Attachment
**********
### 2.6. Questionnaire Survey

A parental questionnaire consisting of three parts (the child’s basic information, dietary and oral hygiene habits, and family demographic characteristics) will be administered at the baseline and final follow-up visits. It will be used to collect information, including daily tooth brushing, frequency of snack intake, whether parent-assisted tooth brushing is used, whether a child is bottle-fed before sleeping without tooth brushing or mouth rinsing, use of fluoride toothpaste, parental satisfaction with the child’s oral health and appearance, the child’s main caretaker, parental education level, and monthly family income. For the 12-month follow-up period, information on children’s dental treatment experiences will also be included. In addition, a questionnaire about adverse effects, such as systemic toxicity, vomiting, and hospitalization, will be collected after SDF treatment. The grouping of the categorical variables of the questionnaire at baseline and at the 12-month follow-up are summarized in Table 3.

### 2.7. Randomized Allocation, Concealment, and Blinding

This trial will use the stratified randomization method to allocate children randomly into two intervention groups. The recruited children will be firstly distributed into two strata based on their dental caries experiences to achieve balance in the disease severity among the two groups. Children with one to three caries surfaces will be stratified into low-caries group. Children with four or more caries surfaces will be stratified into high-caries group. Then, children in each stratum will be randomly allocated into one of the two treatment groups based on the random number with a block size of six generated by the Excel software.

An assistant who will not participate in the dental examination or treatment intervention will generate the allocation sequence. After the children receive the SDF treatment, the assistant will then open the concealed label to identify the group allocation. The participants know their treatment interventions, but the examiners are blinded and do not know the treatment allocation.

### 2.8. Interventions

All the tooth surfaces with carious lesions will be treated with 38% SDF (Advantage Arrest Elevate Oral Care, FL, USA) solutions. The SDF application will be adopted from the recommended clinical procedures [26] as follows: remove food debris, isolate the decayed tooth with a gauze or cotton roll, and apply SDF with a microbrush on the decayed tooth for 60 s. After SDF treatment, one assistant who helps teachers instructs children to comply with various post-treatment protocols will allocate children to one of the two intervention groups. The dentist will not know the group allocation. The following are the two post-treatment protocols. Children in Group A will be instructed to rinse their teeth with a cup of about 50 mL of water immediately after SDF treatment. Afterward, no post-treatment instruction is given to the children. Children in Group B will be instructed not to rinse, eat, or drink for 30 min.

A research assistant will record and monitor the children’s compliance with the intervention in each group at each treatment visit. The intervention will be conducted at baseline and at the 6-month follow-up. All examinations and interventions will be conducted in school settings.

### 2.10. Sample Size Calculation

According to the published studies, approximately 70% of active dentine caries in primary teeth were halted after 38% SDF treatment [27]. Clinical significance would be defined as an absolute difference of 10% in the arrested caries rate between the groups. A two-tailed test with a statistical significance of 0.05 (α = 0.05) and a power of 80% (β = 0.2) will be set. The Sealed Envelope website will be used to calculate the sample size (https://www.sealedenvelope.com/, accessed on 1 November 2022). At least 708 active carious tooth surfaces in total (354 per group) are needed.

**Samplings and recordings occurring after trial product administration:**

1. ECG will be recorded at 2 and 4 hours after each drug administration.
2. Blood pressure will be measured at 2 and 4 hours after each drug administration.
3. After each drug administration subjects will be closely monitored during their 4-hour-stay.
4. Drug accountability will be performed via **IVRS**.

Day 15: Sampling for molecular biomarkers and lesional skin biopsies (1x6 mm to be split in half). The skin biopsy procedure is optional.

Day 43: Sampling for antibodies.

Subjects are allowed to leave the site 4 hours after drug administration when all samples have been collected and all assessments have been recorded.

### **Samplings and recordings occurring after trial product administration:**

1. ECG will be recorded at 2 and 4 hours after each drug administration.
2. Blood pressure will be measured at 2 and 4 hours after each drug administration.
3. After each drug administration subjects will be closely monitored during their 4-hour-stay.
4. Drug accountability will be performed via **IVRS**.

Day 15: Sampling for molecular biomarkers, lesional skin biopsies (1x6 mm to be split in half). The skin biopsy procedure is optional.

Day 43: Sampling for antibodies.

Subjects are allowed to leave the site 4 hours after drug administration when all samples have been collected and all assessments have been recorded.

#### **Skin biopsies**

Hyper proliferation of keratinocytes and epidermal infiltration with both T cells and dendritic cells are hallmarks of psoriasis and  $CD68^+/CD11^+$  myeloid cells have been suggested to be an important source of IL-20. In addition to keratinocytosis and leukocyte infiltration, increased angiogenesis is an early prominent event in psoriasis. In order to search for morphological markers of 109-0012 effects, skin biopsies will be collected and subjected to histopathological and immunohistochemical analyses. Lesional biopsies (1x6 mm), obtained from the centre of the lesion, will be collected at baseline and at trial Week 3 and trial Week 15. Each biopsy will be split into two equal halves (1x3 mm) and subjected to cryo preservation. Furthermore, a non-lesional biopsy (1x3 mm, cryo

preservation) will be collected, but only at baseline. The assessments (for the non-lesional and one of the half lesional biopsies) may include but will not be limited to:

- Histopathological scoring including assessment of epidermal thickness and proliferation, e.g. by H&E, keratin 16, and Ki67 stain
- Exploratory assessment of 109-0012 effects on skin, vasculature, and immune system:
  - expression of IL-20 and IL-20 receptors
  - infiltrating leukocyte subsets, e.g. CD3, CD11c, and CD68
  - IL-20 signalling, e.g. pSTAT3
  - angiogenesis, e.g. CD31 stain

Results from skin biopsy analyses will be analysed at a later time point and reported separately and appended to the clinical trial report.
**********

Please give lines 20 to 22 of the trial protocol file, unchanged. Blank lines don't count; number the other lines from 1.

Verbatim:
1. ECG will be recorded at 2 and 4 hours after each drug administration.
2. Blood pressure will be measured at 2 and 4 hours after each drug administration.
3. After each drug administration subjects will be closely monitored during their 4-hour-stay.